BREAKING: Earth has been struck by an ‘unusual, intense blast of energy’ from nearby galaxy


For the last 12 months, researchers have been examining a 50-second energy burst that originates from a galaxy over a billion light-years distant and may alter how we see the life and death of stars.

An enormous energy burst struck the Earth's atmosphere in December 2021. One of the most powerful explosions in the cosmos, a gamma-ray burst, was its cause, but it wasn't just any gamma-ray burst.

One scientist said at the time that the event – named GRB 211211A – “looks unlike anything else we have seen before”.

The Fermi Gamma-ray Space Telescope and NASA's Neil Gehrels Swift Observatory both discovered the event in December 2021. The gamma-ray burst lasted much longer than usual, which would typically indicate that a big star's collapse into a supernova was the cause of it.

The presence of an exceptionally high percentage of infrared light was only one of numerous hints that this was no ordinary supernova, however.

According to a research that was just published in the scientific magazine Nature, a kilonova was the source of the enormous surge of energy.

The collision of two very massive neutron stars causes these relatively uncommon cosmic occurrences, which typically last much less than a minute. Heavy elements like gold and platinum are created by them.

We discovered that this one event created almost 1,000 times the mass of the Earth in extremely heavy elements, according to Dr. Matt Nicholl, an associate professor at the University of Birmingham. This bolsters the notion that the universe's primary gold producers are these kilonovae.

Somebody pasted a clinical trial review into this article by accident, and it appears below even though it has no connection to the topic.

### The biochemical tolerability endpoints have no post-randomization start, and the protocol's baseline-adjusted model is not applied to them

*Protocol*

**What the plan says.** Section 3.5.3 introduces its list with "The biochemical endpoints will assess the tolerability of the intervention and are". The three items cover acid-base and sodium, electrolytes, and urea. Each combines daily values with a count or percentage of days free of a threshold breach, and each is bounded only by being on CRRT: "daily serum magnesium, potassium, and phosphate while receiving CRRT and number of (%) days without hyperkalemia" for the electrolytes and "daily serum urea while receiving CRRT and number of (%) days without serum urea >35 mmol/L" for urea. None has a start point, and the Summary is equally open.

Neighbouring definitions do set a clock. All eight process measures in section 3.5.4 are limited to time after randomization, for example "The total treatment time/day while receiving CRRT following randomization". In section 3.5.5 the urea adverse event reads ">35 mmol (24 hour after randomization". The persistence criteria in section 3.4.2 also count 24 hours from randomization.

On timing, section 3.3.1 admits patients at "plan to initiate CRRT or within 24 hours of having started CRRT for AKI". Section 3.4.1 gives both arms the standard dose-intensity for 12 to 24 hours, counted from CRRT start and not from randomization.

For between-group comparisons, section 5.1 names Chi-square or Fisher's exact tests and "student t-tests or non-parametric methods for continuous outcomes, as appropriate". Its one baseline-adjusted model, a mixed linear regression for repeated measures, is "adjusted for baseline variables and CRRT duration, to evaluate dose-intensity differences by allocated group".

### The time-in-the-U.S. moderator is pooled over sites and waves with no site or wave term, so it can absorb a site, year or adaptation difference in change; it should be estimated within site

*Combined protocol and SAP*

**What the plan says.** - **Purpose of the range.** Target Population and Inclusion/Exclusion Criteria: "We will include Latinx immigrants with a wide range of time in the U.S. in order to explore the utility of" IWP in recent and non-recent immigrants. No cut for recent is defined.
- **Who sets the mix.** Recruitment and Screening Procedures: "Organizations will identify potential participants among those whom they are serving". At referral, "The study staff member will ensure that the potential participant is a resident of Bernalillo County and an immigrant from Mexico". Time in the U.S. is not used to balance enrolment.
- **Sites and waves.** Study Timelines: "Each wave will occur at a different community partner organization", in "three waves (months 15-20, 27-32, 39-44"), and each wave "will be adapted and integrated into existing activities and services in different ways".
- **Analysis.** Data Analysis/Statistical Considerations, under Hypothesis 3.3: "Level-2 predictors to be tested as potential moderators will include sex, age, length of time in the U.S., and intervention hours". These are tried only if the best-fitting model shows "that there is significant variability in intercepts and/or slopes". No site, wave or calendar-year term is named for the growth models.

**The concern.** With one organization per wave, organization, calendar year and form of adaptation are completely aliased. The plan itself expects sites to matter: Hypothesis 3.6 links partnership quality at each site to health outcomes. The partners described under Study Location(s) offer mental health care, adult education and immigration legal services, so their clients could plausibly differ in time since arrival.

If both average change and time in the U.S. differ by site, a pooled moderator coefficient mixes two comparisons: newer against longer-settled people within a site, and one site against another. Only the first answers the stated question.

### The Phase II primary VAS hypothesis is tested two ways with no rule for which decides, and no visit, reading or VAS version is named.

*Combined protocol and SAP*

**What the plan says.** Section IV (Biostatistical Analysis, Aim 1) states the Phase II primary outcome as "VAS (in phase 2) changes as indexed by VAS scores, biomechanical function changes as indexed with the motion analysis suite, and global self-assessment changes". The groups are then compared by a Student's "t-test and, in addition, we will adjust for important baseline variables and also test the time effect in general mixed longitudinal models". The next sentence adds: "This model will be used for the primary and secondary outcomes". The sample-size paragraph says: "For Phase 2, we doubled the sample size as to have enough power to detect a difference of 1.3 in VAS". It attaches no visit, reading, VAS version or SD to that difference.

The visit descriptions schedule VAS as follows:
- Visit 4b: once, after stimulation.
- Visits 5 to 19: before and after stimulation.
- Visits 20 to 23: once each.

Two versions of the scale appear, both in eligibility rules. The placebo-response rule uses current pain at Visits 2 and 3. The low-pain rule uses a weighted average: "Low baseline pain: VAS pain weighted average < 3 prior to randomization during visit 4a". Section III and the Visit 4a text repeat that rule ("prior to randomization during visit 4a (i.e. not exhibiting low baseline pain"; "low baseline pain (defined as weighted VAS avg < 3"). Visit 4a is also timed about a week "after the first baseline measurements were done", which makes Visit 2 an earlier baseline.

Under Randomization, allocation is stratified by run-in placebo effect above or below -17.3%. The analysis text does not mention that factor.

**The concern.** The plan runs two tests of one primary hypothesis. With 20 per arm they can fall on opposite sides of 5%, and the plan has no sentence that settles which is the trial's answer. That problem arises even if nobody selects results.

It was a "amazing" occurrence, according to Dr. Benjamin Gompertz, Assistant Professor at the University of Birmingham.

We don't anticipate mergers to last more than two seconds, he added. This one managed to run a jet for about a minute. We can't rule out the possibility that what we saw was a neutron star being torn apart by a black hole, but it's feasible that the behavior may be described by a long-lasting neutron star."

The study's principal investigator, Jillian Rastinejad, a PhD student in the Department of Physics and Astronomy at Northwestern University, said in a statement: "Gamma-ray-burst astronomy is experiencing an exciting paradigm change as a result of this occurrence.

"This event looks unlike anything else we have seen before from a long gamma-ray burst," she added. "Its gamma rays resemble those of bursts produced by the collapse of massive stars.

“Given that all other confirmed neutron star mergers we have observed have been accompanied by bursts lasting less than two seconds," sh ewent on, "we had every reason to expect this 50-second GRB was created by the collapse of a massive star.”

"Kilonovae are powered by the radioactive decay of some of the heaviest elements in the universe.

"But kilonovae are very hard to observe and fade very quickly. Now, we know we can also use some long gamma-ray bursts to look for more kilonovae."


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